The Deer Management Assistance Program (DMAP) is one tool that wildlife biologists can use to manage white-tailed deer in New York. DMAP allows the Department to issue additional antlerless tags to landowners who need improved harvests of deer to meet management goals on their property.
DMAP permits are valid for use only during the open hunting seasons and can only be used by licensed hunters. Only antlerless deer may be taken under a DMAP permit. DMAP is meant to supplement, not replace, Deer Management Permits or other hunting tags on specific properties.
Deer hunting provides recreation to hunters, economic benefits to many small businesses and local communities, and effective management of deer populations. It also provides biologists with important information. DEC staff inspect deer at check stations, meat cutters, and elsewhere and review mandatory "report cards." These yield information on age, sex, physical condition, and location of deer harvested. We combine this with information from fieldwork, surveys, and public input to assess deer populations and habitat conditions. We refine the deer management program as necessary to provide the best program possible.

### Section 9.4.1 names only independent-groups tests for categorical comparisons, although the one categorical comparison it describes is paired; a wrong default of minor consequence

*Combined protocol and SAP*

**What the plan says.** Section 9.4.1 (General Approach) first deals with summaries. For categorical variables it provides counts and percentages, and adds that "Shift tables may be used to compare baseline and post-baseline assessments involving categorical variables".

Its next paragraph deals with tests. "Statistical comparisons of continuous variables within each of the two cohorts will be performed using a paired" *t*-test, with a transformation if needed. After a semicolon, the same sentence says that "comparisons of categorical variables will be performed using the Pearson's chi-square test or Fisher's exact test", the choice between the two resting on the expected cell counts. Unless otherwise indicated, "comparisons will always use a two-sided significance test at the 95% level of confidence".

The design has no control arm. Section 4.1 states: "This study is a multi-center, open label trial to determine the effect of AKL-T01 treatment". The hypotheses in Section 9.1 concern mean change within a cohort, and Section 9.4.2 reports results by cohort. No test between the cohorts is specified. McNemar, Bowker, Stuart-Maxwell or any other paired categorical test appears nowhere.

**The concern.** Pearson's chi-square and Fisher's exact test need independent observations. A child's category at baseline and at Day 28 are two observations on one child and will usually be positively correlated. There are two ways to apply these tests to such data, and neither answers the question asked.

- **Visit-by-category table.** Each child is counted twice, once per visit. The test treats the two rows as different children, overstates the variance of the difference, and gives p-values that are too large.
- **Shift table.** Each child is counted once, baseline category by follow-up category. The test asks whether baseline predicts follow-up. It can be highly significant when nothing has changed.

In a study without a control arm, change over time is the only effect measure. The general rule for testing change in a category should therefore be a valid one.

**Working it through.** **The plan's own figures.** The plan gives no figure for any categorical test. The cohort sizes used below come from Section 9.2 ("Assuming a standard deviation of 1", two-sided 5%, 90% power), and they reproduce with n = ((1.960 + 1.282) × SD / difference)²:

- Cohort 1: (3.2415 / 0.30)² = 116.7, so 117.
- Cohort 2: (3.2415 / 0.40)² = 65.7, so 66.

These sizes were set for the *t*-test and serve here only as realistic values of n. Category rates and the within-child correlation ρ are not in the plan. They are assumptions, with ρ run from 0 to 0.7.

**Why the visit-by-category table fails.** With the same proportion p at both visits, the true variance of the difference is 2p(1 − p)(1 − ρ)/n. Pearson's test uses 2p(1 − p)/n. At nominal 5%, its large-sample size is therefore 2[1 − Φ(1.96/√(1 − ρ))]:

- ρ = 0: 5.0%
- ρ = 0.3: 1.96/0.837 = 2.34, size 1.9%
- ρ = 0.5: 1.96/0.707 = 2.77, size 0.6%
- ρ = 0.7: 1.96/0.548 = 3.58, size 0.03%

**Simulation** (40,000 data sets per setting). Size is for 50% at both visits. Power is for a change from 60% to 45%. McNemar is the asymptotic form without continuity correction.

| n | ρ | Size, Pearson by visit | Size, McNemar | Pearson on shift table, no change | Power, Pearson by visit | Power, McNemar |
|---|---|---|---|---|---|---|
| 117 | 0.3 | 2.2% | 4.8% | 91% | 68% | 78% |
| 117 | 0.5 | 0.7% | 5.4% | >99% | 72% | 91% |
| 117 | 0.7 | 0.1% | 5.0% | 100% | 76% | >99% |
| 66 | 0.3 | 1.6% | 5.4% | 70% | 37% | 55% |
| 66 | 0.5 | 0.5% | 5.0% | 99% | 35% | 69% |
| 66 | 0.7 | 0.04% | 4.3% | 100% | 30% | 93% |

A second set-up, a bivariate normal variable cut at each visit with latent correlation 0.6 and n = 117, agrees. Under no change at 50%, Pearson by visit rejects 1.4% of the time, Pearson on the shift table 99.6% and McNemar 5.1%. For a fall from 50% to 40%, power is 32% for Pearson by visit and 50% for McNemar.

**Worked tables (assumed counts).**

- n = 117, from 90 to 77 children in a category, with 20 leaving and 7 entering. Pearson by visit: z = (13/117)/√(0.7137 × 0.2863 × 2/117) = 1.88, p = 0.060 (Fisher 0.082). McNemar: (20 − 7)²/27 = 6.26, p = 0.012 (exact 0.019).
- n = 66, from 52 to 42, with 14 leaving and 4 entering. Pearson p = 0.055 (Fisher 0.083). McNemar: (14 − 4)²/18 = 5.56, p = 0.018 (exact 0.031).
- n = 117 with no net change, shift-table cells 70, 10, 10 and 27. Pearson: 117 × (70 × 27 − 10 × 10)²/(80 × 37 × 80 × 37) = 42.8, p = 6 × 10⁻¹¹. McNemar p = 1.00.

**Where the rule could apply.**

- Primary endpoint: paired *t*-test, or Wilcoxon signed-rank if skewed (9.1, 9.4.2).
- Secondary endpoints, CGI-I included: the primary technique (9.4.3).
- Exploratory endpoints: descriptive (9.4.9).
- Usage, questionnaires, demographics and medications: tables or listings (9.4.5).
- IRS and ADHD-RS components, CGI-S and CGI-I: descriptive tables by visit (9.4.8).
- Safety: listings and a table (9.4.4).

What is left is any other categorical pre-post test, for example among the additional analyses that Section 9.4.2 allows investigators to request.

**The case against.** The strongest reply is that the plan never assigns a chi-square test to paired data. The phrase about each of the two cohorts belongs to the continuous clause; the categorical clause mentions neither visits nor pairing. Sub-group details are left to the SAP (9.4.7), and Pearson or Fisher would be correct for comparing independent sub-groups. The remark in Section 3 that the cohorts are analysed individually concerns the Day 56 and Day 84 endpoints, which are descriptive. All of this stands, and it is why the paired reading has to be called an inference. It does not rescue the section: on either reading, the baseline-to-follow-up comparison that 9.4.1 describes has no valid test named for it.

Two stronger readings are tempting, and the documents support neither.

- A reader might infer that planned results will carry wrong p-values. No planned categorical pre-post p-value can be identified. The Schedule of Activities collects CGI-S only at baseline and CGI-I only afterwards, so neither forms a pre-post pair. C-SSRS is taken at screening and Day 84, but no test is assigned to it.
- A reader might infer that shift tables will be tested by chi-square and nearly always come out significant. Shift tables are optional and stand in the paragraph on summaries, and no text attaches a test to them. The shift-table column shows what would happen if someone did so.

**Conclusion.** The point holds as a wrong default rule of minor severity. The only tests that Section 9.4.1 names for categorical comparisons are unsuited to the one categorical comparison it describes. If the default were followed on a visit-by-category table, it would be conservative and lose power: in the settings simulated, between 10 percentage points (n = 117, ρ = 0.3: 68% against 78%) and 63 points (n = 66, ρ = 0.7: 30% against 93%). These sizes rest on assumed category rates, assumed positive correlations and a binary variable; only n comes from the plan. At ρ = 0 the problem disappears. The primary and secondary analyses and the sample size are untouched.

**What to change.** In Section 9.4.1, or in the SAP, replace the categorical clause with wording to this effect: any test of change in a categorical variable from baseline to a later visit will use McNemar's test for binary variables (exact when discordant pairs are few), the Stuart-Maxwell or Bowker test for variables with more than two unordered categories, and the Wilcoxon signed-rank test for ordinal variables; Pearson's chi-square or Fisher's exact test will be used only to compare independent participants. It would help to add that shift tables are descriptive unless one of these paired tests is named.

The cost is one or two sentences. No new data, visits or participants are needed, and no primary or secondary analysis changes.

If you would like more information about DEC's deer management program, or any of DEC's wildlife programs, please contact your Regional DEC office, or write to:
Division of Fish and Wildlife
Albany, NY 12233-4754